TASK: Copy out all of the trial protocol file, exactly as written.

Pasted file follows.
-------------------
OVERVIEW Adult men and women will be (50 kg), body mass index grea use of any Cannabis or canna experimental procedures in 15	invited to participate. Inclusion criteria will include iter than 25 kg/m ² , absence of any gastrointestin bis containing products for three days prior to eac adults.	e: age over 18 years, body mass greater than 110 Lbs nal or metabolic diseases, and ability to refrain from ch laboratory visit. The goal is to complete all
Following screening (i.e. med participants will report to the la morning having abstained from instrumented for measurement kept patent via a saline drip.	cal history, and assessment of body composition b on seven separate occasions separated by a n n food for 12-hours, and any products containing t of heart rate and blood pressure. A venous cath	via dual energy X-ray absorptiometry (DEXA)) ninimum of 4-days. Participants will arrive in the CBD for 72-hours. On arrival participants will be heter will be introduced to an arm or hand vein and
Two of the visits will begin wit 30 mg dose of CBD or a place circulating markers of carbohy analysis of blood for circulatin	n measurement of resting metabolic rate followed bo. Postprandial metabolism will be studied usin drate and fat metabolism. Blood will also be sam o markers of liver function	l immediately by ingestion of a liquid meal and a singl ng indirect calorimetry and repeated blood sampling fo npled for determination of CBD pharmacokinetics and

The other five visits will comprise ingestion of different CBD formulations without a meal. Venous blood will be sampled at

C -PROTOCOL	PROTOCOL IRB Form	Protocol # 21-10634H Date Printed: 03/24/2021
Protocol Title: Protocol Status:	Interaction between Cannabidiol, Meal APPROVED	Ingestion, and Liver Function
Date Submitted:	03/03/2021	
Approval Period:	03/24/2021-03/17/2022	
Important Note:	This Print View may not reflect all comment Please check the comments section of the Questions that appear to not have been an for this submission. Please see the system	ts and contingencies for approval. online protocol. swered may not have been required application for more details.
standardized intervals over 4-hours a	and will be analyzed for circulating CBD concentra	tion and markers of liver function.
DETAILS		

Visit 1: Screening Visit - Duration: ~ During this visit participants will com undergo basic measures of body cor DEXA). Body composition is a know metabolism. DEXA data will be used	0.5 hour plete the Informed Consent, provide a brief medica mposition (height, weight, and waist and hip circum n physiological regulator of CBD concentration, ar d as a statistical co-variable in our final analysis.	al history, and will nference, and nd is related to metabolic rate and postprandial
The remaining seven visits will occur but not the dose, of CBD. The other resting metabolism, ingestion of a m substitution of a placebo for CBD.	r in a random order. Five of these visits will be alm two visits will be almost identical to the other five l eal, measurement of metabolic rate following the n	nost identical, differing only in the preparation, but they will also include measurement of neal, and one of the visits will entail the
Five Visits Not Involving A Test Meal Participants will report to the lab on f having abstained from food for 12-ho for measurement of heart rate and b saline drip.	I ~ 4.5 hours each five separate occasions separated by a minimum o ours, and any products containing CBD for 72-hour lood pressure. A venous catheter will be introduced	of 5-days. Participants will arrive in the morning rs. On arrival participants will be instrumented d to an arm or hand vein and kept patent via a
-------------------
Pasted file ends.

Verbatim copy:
OVERVIEW Adult men and women will be (50 kg), body mass index grea use of any Cannabis or canna experimental procedures in 15	invited to participate. Inclusion criteria will include iter than 25 kg/m ² , absence of any gastrointestin bis containing products for three days prior to eac adults.	e: age over 18 years, body mass greater than 110 Lbs nal or metabolic diseases, and ability to refrain from ch laboratory visit. The goal is to complete all
Following screening (i.e. med participants will report to the la morning having abstained from instrumented for measurement kept patent via a saline drip.	cal history, and assessment of body composition b on seven separate occasions separated by a n n food for 12-hours, and any products containing t of heart rate and blood pressure. A venous cath	via dual energy X-ray absorptiometry (DEXA)) ninimum of 4-days. Participants will arrive in the CBD for 72-hours. On arrival participants will be heter will be introduced to an arm or hand vein and
Two of the visits will begin wit 30 mg dose of CBD or a place circulating markers of carbohy analysis of blood for circulatin	n measurement of resting metabolic rate followed bo. Postprandial metabolism will be studied usin drate and fat metabolism. Blood will also be sam o markers of liver function	l immediately by ingestion of a liquid meal and a singl ng indirect calorimetry and repeated blood sampling fo npled for determination of CBD pharmacokinetics and

The other five visits will comprise ingestion of different CBD formulations without a meal. Venous blood will be sampled at

C -PROTOCOL	PROTOCOL IRB Form	Protocol # 21-10634H Date Printed: 03/24/2021
Protocol Title: Protocol Status:	Interaction between Cannabidiol, Meal APPROVED	Ingestion, and Liver Function
Date Submitted:	03/03/2021	
Approval Period:	03/24/2021-03/17/2022	
Important Note:	This Print View may not reflect all comment Please check the comments section of the Questions that appear to not have been an for this submission. Please see the system	ts and contingencies for approval. online protocol. swered may not have been required application for more details.
standardized intervals over 4-hours a	and will be analyzed for circulating CBD concentra	tion and markers of liver function.
DETAILS		

Visit 1: Screening Visit - Duration: ~ During this visit participants will com undergo basic measures of body cor DEXA). Body composition is a know metabolism. DEXA data will be used	0.5 hour plete the Informed Consent, provide a brief medica mposition (height, weight, and waist and hip circum n physiological regulator of CBD concentration, ar d as a statistical co-variable in our final analysis.	al history, and will nference, and nd is related to metabolic rate and postprandial
The remaining seven visits will occur but not the dose, of CBD. The other resting metabolism, ingestion of a m substitution of a placebo for CBD.	r in a random order. Five of these visits will be alm two visits will be almost identical to the other five l eal, measurement of metabolic rate following the n	nost identical, differing only in the preparation, but they will also include measurement of neal, and one of the visits will entail the
Five Visits Not Involving A Test Meal Participants will report to the lab on f having abstained from food for 12-ho for measurement of heart rate and b saline drip.	I ~ 4.5 hours each five separate occasions separated by a minimum o ours, and any products containing CBD for 72-hour lood pressure. A venous catheter will be introduced	of 5-days. Participants will arrive in the morning rs. On arrival participants will be instrumented d to an arm or hand vein and kept patent via a